Wednesday, January 27, 2010

How about you tell the new kid about "Dead Man's Curve" next time?

(Context: This happened when I was 16. They say that the majority of drivers in the US have their first car accident during their first year of driving. This was true in my case.)

It’s a cold winter Saturday in Placerville and it snowed the previous night leaving about two inches on the ground. I’ve never lived in a place where snow will blanket everything you see, so I am enjoying the newness of seeing the world as a clean blank slate. My plan is to drive down to Sacramento to stay with a friend for a couple of days.

This is the first time I have driven in this type of road condition, but the main route at the end of the driveway is snow-plowed so I am cautious but not overly concerned. I get into my parents’ Mercury Sable, and creep down the driveway, testing the braking and steering. I realize I forgot my razor, throw it into reverse and go back inside the house. My mother is alarmed and asks, “What’s wrong? What happened?!” and I chuckle after telling her about my forgotten item.

I re-enter the car and proceed to the main road. The tape player starts playing a soothing song filled with keyboard synths and layered female vocals. The cassette was the soundtrack for a UK series called “The Celts” and was a gift from a friend who knew I was into Celtic culture. Even though I am not a huge Enya fan, it seems appropriate to the drive and was a gift so I let it play.

I am a half mile from home when the road turns left, hugging the side of a ridge. I press the brakes to slow for the turn and the car doesn’t slow down at all. I press down harder on the brakes which continue to do nothing. The car proceeds straight and hits a reflector meant to guide you around the turn. I think to myself “I dented the front of the car, my parents are going to kill me.”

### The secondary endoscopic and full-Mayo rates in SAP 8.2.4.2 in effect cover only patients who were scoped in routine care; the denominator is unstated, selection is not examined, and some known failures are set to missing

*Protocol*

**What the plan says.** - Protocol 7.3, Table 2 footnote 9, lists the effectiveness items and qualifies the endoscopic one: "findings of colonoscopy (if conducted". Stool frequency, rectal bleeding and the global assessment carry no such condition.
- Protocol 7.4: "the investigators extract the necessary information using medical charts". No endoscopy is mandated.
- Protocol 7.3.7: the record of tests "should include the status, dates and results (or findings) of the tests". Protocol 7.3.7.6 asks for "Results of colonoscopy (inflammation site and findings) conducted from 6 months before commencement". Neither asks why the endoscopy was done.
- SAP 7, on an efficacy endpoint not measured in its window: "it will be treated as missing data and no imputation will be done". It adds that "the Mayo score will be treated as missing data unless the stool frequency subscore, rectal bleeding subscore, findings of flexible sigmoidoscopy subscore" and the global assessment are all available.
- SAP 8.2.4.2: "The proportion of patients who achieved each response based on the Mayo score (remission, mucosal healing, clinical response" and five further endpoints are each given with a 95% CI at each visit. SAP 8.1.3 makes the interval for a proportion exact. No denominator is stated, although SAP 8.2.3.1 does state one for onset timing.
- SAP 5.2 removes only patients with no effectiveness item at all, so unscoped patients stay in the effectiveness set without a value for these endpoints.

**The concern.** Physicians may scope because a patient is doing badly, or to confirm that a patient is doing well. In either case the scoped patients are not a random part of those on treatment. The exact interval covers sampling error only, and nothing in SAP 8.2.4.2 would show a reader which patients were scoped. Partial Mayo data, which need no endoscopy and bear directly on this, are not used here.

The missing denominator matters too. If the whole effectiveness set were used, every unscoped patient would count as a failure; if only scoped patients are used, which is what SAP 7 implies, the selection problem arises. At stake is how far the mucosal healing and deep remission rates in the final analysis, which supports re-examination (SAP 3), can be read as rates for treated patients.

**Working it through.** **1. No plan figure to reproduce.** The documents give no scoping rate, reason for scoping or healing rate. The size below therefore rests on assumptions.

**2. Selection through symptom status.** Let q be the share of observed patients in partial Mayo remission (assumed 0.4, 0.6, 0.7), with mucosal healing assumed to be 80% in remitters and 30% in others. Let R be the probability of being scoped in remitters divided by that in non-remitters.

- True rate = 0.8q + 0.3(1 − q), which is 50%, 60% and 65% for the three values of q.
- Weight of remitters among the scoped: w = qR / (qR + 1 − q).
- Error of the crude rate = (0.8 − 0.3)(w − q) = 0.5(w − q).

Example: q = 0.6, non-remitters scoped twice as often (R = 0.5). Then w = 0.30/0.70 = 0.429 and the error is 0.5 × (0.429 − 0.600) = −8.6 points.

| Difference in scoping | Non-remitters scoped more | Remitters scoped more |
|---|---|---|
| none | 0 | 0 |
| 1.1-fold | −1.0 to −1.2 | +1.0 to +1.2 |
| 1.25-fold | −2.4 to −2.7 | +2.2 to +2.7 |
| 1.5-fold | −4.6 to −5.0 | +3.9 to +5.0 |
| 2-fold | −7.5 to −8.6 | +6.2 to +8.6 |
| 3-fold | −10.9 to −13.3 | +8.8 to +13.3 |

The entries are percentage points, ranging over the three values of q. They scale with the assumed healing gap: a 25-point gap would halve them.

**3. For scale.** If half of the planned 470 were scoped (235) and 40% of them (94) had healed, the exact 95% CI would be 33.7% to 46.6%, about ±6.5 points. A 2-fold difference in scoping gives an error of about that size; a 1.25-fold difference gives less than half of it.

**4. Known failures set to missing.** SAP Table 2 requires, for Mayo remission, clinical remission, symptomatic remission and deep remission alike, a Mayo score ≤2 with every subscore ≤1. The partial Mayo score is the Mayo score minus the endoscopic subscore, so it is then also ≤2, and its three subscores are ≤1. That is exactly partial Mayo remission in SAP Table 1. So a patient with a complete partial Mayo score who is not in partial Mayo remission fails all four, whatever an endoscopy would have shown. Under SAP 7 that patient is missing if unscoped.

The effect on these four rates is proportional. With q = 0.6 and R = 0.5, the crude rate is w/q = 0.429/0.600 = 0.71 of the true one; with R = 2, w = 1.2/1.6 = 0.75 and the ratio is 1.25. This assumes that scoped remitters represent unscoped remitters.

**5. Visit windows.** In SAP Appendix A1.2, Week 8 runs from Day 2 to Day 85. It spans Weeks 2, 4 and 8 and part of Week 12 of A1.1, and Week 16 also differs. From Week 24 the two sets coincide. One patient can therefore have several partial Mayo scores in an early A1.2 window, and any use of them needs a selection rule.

The next thing my brain registers is that I am weightless. I look straight ahead and there is no road – only the tops of trees.  The car has flown off the side of a cliff and as it tilts I see that it’s about 200 feet to the bottom with an obstacle course of trees in the way.

I think to myself, “Well, I had a good run, I guess. This is it. I am going out with my eyes open.”

I grip the steering wheel, and force my eyes to stay open. There is no sound except the soft purring of the idling engine and the ironically soothing sound of Enya’s voice serenading me during free-fall.

I hear the sound of trees hitting the undercarriage and it reminds me of dozens of people knocking on the floor.

Then the sky is down and the ground is up, then back again, then reversed again. There are crashing and breaking sounds coming from every direction -then everything goes dark.

I have my eyes open but can’t see anything. I smell dirt and a mix of various fluids that I can only identify as “broken car”. I look around and realize the car has stopped and am hanging upside-down by my seatbelt. Forcing open the door, I unlatch my seatbelt and flip and fall to the ground. I take two steps forward and assess the damage. It looks like a giant has grabbed the car, crumpled it into a ball and thrown it aside.

The wheels have popped off and it’s buried upside-down near a creek. I look up and see a path of destruction where it flipped end-over-end down the cliff. The adrenaline hits and I start climbing and running. I sprint the half-mile back home, being passed by several cars who veer wide of the bleeding crazed kid running down the thoroughfare.

I open the door and my mother chuckles and asks “What did you forget this time?” and then looks up at me. I see her face go white and I say “I wasn’t driving crazy, I swear I wasn’t driving crazy.”

They put me in the other vehicle and drive to the hospital. My father asks, “Where is the car?” and I point down the cliff and yell, “Down THERE!” and everyone goes silent as the severity of the accident sinks in.

At the hospital, the doctor pronounces me fit and lets me know I should be dead since people die off that corner every year. A policeman stops by and says that he doesn’t have to file a report since the car landed on private property – he also notes that I should be dead.

I lived for three more years in that house and drove that road many more times. I learned that when you hit a patch of ice, the worst possible thing you can do is slam the brakes harder – a piece of information I wish someone had told me before moving up to the mountains.

I still drive snowy roads, but if I have a choice, I let Wife drive -and under no circumstances will I allow Enya to be on the radio.

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